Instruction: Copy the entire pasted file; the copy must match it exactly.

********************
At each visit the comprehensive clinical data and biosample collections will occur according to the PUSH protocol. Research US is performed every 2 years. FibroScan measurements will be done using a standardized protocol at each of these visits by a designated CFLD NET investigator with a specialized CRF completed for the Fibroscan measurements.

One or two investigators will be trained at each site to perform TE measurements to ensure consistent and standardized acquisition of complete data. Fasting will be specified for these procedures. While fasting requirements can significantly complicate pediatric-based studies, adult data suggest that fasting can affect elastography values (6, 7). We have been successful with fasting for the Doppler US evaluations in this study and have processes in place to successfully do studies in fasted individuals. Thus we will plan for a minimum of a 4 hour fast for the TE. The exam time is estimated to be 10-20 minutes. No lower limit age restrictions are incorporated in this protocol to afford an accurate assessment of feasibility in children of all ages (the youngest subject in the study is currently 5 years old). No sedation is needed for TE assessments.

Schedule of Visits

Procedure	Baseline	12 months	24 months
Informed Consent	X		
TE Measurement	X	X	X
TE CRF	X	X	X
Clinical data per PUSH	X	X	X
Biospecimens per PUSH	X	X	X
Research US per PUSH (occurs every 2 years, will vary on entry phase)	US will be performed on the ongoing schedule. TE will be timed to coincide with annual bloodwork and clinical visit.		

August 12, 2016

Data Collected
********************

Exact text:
At each visit the comprehensive clinical data and biosample collections will occur according to the PUSH protocol. Research US is performed every 2 years. FibroScan measurements will be done using a standardized protocol at each of these visits by a designated CFLD NET investigator with a specialized CRF completed for the Fibroscan measurements.

One or two investigators will be trained at each site to perform TE measurements to ensure consistent and standardized acquisition of complete data. Fasting will be specified for these procedures. While fasting requirements can significantly complicate pediatric-based studies, adult data suggest that fasting can affect elastography values (6, 7). We have been successful with fasting for the Doppler US evaluations in this study and have processes in place to successfully do studies in fasted individuals. Thus we will plan for a minimum of a 4 hour fast for the TE. The exam time is estimated to be 10-20 minutes. No lower limit age restrictions are incorporated in this protocol to afford an accurate assessment of feasibility in children of all ages (the youngest subject in the study is currently 5 years old). No sedation is needed for TE assessments.

Schedule of Visits

Procedure	Baseline	12 months	24 months
Informed Consent	X		
TE Measurement	X	X	X
TE CRF	X	X	X
Clinical data per PUSH	X	X	X
Biospecimens per PUSH	X	X	X
Research US per PUSH (occurs every 2 years, will vary on entry phase)	US will be performed on the ongoing schedule. TE will be timed to coincide with annual bloodwork and clinical visit.		

August 12, 2016

Data Collected